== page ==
To some extent, I would want to say “yes” there is some sort of classification but it depends on the individual DJs to know what their strength is playing at event, though they might want to claim full versatility. For me, I have done it all. Clubs, radio, events. But my strength lies in Clubs and Events

What do you think Nigeria is missing in the art and business of Deejaying?

Let me start by saying that some Nigerian deejays are missing out of the global music pie. There are a lot of issues I can attribute to why the Nigerian DJ scene is lacking behind, but I will point out a few key ones. Bear in mind that some are really doing well.

First, they box themselves into strictly “Nigerian Identity”; don’t get me wrong. I love our music and culture, but at the same time, don’t shut yourself out of the global music explosion. There’s also the lack of cordial working relationship; there’s even some sort of cold war amongst DJs. From the general perspective, there’s the lack of a properly sponsored official music concert for DJs in Nigeria. Other DJs in Europe, Asia and the USA are having sold out events and making millions of Dollars from such events. Nigerian music is currently doing well in Africa, abroad and I personally know we have what it takes to make it work. DJs like Carl Cox of Britain, Dutch Dj Tiesto, Calvin Harris, Skrillex, Afrojack, David Guetta etc, are worth millions of Dollars. The DJ profession is really suffering in Nigeria. And one of the reasons is that most corporate companies do not see it worthy of sponsorship.

In the same line, what would you say about the music industry?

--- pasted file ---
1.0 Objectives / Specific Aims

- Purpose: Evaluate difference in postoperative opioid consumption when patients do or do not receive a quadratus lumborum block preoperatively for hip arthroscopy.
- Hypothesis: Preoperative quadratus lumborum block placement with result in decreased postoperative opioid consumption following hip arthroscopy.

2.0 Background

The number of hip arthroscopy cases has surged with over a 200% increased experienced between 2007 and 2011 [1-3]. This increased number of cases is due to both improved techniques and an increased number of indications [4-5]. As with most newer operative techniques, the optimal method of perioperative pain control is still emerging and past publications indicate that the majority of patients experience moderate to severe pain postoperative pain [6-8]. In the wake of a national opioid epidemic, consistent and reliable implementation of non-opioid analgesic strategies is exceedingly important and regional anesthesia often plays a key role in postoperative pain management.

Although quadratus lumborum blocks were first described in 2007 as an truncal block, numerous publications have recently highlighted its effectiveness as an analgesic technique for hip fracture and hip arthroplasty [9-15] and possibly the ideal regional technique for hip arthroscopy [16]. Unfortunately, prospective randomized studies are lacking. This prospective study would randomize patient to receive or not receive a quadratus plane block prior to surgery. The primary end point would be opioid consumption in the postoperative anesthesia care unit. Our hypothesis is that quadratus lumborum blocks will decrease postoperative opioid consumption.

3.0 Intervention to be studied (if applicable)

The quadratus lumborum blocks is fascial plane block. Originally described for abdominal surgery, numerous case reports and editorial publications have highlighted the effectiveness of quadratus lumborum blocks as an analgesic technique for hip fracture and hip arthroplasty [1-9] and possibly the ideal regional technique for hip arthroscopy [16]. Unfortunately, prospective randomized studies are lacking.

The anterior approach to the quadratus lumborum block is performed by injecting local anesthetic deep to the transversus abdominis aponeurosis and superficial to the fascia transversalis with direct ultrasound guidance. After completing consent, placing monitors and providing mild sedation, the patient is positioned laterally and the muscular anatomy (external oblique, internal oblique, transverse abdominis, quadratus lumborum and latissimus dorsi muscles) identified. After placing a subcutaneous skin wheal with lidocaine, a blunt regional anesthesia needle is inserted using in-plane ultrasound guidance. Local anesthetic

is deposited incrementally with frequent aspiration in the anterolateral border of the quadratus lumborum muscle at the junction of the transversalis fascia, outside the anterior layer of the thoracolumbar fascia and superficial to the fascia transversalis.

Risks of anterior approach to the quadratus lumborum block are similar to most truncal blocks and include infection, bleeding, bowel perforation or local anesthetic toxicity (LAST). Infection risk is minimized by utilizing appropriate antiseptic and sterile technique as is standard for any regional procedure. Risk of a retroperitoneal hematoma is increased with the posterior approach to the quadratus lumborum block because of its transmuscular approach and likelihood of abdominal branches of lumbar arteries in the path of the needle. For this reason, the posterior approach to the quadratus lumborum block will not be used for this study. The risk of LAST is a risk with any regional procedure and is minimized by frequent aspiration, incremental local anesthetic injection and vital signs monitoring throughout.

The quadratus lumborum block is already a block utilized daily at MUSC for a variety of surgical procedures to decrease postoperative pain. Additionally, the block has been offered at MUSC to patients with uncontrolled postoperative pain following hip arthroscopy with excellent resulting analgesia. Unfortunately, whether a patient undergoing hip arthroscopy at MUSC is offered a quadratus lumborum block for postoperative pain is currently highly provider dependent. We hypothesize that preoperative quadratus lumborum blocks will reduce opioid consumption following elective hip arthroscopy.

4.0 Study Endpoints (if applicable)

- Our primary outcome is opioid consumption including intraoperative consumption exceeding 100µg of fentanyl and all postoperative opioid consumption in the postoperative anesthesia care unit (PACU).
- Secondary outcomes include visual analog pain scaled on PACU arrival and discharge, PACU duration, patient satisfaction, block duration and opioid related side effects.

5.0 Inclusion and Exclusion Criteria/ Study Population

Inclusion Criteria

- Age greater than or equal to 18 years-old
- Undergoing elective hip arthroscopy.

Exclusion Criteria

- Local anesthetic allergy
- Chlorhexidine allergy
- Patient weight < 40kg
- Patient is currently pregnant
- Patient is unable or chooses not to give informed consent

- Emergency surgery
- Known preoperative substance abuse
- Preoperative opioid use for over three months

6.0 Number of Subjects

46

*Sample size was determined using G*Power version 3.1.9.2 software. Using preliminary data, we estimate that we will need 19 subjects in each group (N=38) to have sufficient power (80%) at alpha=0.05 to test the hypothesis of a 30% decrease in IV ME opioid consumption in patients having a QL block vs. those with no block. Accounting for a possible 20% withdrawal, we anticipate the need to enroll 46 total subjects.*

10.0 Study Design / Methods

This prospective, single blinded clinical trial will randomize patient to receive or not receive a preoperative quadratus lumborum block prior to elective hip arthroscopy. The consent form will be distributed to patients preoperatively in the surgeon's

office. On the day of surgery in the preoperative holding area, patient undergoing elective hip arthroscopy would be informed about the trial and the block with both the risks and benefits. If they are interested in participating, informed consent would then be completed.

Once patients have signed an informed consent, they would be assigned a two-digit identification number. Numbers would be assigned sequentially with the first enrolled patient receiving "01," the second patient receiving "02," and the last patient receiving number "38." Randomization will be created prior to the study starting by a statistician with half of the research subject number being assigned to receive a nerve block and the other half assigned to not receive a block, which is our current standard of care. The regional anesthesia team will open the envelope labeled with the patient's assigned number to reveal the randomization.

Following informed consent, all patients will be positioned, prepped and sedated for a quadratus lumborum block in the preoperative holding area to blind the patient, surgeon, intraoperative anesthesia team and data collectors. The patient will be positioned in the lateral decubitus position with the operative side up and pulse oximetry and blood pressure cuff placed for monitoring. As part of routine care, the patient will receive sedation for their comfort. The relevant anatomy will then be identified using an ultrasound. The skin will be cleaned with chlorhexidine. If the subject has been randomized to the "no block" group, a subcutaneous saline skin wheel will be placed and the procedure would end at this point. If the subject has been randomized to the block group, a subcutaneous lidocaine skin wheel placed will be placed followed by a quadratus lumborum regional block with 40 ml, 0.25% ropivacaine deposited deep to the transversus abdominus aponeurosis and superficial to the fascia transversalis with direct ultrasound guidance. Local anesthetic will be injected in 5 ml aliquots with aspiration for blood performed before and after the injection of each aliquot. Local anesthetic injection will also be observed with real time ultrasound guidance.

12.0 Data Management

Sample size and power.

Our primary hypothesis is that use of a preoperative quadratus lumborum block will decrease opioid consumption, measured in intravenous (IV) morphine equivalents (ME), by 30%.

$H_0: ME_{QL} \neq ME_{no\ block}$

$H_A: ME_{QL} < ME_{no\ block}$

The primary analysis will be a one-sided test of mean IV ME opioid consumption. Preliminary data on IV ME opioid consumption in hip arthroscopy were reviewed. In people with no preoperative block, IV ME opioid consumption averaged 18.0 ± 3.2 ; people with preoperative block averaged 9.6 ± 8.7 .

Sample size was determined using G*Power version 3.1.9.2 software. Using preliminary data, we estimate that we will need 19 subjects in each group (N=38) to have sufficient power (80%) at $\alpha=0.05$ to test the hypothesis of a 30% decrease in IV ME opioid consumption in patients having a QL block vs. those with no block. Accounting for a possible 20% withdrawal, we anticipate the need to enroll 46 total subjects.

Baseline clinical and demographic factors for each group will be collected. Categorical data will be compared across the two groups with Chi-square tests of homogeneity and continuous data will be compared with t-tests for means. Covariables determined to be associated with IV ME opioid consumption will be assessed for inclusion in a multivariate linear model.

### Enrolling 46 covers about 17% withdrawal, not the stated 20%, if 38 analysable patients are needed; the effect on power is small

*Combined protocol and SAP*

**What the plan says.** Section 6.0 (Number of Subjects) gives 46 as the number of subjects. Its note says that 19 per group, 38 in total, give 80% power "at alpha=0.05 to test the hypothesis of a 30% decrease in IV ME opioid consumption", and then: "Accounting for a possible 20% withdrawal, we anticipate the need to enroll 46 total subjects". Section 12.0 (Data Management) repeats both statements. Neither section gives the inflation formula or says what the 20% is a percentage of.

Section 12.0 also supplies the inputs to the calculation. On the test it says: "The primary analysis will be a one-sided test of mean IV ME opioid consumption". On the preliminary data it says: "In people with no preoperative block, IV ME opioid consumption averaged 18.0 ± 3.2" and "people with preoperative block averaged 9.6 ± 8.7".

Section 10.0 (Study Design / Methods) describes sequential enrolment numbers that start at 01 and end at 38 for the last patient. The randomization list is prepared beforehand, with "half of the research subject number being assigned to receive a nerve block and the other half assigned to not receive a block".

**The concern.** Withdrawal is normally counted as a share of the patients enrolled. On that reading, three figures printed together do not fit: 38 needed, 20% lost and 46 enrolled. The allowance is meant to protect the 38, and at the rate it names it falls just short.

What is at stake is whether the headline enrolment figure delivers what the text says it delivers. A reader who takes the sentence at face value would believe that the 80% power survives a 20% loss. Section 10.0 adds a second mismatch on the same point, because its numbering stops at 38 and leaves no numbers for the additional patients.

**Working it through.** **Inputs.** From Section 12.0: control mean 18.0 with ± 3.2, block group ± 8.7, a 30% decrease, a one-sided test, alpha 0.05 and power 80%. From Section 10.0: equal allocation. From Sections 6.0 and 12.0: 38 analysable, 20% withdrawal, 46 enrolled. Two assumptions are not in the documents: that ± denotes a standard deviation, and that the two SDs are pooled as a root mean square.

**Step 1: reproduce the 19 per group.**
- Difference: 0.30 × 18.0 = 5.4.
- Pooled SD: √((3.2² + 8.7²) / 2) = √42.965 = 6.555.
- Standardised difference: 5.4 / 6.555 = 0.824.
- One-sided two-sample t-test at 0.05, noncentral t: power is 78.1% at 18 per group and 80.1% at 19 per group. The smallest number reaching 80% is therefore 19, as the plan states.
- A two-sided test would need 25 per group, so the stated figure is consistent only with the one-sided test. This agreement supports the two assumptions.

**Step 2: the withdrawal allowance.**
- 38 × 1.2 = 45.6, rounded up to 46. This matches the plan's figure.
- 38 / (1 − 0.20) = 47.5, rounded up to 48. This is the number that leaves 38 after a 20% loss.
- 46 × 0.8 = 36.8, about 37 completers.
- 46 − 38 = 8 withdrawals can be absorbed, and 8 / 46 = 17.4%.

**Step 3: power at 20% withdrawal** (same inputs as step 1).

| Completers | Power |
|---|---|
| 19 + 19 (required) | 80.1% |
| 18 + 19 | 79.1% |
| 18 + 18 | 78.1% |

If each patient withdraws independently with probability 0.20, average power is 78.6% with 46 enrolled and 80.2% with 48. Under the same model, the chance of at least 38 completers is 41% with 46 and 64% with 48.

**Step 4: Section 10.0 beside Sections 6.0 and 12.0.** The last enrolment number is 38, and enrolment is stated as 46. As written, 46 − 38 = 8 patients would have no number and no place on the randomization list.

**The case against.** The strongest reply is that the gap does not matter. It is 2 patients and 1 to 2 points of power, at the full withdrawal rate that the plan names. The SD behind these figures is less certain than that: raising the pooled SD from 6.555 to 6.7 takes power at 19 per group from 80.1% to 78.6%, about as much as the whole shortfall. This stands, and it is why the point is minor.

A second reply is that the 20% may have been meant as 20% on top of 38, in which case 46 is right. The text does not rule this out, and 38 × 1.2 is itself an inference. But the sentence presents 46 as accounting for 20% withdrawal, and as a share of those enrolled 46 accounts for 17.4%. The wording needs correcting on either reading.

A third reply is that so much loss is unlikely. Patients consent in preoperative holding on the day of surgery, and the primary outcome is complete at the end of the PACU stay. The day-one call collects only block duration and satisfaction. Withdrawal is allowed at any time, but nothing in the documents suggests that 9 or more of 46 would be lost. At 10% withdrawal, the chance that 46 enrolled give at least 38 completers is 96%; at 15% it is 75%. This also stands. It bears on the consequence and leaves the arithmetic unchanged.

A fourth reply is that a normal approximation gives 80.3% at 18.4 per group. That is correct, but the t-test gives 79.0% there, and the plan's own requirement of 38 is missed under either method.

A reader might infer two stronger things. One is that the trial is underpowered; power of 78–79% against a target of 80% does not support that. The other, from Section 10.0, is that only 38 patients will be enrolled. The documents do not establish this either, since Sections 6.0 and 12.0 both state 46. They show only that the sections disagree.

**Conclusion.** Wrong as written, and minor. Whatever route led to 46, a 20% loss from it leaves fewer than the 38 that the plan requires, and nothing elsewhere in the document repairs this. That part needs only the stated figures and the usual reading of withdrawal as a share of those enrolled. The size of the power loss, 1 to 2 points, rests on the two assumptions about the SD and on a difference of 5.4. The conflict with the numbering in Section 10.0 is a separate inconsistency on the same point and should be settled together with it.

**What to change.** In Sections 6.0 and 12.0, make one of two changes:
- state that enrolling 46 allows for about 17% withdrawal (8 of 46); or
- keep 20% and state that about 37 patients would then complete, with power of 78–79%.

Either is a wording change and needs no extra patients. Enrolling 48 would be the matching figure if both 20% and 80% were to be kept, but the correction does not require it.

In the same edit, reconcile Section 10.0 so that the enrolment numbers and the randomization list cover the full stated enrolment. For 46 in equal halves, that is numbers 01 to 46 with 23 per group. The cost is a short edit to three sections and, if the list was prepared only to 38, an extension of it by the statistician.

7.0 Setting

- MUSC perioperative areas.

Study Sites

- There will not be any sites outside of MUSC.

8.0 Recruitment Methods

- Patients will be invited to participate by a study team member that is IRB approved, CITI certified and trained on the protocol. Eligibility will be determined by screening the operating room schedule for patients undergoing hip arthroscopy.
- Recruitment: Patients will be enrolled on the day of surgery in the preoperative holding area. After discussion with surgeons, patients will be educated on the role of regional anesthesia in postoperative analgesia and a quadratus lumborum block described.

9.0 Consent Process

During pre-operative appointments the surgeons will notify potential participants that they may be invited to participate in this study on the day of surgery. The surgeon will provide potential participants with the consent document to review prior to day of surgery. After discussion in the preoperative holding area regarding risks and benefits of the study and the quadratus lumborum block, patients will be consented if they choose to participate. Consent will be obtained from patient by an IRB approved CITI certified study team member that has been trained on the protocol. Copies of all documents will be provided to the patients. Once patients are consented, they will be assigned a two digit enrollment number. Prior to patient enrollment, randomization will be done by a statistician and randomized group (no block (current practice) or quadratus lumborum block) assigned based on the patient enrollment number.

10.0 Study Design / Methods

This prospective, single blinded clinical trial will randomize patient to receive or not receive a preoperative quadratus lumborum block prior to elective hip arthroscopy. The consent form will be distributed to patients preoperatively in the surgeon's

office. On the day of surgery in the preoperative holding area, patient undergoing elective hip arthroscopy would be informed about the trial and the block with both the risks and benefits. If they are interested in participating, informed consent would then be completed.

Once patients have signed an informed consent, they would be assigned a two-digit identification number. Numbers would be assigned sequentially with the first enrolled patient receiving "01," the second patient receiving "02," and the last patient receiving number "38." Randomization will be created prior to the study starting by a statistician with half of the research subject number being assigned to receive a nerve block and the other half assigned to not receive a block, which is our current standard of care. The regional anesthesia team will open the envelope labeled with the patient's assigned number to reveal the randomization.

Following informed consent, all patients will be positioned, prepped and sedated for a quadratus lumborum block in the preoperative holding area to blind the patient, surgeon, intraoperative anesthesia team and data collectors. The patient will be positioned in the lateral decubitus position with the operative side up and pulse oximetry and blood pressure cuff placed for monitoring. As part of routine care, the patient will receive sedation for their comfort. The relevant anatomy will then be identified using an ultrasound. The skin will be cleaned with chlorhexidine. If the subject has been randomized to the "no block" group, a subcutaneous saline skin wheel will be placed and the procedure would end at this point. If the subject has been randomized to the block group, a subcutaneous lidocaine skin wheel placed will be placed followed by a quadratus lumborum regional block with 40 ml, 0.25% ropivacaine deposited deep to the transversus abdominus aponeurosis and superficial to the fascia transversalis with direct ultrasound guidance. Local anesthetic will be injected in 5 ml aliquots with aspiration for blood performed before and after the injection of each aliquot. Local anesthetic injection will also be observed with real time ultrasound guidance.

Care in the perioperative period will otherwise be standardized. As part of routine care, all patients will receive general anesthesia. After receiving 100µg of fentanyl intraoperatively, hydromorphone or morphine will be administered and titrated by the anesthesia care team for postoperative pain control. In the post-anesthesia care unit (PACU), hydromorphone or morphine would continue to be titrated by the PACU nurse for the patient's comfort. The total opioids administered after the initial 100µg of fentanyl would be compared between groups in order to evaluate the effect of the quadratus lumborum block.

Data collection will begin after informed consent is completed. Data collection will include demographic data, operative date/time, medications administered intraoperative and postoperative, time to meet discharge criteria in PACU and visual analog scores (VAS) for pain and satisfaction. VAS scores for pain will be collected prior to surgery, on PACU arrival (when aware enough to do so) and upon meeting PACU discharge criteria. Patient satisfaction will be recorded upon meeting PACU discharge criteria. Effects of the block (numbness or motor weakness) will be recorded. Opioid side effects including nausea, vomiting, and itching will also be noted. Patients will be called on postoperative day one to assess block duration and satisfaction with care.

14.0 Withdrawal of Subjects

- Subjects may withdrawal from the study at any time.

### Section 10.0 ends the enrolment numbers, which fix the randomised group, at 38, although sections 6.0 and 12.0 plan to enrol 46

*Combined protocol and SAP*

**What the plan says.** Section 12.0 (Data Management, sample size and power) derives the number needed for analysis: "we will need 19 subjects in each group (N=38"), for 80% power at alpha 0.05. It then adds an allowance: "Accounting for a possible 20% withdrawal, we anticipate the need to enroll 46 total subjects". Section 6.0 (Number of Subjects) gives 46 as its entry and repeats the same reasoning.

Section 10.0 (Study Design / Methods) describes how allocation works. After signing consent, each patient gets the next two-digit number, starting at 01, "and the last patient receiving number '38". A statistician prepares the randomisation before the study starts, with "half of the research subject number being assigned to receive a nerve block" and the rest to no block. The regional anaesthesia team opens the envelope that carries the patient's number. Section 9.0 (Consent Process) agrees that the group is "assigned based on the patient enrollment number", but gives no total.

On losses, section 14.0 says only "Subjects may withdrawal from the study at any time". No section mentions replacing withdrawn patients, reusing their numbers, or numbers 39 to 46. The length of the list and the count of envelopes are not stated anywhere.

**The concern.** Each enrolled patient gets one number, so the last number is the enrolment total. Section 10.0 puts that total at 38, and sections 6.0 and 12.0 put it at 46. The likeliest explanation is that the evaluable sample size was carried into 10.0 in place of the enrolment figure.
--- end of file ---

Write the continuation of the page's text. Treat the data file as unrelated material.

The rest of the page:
Nigerian music on the other hand, is doing better than the DJs who are the key apostles of music. Billions have been pumped into the industry and still counting. Although there are just a few more tweaks needed to perfect the Nigerian music industry. I have come to realize that some artists confuse distribution and marketing.

Distribution is how music gets into the shops, while marketing is much broader but can be termed as everything you and your music already are. Marketing also involves promotions, branding, advertising, pricing and distribution channels. Only very few record companies understand the difference. And when you take a look at their artists, you find them to be extremely successful. The talent is there, although we still have a few mediocre, which is normal in every society. So basically, the Nigeria’s music industry needs to beef up distribution channels and improve its marketing strategy.

We don’t see an impressive number of Nigerian DJs getting products or brand endorsements, from your point of view, what’s responsible for this?